A well prepared outline is the cornerstone to a good speech. You need to be consistent and concise. If you want to present yourself as a knowledgeable source, back up your statements with quotes and statistics. Without a detailed outline, your speech will seem disorganized. As one of my former students wrote in his final speech evaluation:
The way I improved my organization was definitely through my outlines. After each speech, I got better because of having a better outline. Now I believe that the more time you spend on a detailed outline, the better your speech will be.
When a student gives a speech, s/he is to give the instructor a folder containing a page with the following headings and specified information:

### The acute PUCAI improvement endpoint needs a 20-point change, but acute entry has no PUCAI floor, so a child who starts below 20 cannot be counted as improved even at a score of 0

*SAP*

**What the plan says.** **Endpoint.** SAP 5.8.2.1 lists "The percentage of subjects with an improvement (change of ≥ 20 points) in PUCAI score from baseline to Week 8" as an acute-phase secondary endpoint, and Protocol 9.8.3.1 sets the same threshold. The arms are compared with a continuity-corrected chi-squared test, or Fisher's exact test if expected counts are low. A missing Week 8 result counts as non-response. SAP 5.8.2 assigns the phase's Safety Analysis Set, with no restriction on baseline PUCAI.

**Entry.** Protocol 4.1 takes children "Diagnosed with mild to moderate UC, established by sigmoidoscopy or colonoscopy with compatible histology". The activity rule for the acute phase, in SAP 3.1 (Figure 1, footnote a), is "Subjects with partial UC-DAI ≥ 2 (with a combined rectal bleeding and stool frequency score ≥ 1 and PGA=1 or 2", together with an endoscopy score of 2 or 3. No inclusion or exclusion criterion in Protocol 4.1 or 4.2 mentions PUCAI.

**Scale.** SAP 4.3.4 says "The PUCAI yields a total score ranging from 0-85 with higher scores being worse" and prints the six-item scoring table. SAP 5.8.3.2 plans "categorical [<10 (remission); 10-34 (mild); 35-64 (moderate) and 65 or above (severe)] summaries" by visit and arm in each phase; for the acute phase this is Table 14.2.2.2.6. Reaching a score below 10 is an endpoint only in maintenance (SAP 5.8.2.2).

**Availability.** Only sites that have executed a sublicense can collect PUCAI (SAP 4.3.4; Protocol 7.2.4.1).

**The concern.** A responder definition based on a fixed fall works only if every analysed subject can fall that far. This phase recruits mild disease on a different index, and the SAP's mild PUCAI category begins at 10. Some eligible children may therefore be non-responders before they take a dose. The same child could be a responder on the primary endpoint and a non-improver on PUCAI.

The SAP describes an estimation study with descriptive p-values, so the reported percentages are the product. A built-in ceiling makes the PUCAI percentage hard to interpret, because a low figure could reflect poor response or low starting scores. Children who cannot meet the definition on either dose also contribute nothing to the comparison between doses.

SPEECH TITLE: What the speech is about
GENERAL PURPOSE: To inform or To persuade
SPECIFIC PURPOSE: To inform that... or To inform about... OR To persuade the audience to... or To persuade the audience that... (Must not include and, but, or, not.)
CENTRAL IDEA: Otherwise known as the thesis statement, this is one complete sentence that sums up your speech.
SUPPORTING MATERIALS: (Required)
1. Documented Sources: This is something that the speaker has read, evidence of research, accompanied by the author and the name of the source and the date if the source is a newspaper or periodical. That is, the source is to be cited in the speech. A photo copy or computer printout of the following for the major documented source must be fastened behind the "Outline Page": title page of article, chapter,etc. or print out of web page.
2. Visual Aid(s): One required for every speech, two required for speech #5.